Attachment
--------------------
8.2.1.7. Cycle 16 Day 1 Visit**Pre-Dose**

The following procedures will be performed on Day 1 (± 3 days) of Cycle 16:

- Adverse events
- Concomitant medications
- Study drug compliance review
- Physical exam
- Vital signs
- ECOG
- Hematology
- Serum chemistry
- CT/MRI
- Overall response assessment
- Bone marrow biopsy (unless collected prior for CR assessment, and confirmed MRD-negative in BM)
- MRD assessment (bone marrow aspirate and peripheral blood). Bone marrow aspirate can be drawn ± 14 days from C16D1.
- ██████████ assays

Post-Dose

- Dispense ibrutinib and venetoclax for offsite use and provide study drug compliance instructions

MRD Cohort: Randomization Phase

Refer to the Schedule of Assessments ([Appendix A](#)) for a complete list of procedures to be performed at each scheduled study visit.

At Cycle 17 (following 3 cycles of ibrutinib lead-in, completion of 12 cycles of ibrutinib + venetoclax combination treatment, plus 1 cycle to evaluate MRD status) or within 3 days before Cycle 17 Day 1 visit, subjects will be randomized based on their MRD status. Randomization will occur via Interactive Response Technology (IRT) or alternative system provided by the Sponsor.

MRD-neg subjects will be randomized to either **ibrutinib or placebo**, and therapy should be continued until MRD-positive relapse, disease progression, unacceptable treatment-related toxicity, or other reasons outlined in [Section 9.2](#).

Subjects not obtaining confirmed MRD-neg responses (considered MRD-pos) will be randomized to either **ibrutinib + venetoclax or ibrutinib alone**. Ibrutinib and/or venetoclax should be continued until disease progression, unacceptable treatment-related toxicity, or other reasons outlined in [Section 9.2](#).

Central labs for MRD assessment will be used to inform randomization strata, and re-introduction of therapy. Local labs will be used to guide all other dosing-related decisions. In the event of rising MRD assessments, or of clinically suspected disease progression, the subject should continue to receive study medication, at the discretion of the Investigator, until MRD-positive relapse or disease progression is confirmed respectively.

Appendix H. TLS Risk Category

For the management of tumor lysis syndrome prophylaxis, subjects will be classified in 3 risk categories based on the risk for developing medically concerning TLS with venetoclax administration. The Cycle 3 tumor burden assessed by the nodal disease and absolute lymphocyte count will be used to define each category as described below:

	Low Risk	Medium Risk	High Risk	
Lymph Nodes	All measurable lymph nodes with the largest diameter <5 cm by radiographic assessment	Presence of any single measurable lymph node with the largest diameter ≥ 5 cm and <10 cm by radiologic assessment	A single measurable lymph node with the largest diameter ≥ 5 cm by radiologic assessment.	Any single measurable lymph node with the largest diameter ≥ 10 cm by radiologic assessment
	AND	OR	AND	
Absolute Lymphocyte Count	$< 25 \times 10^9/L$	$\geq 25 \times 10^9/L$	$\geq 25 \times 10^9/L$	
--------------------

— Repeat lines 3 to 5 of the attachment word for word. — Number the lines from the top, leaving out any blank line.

- Adverse events
- Concomitant medications
- Study drug compliance review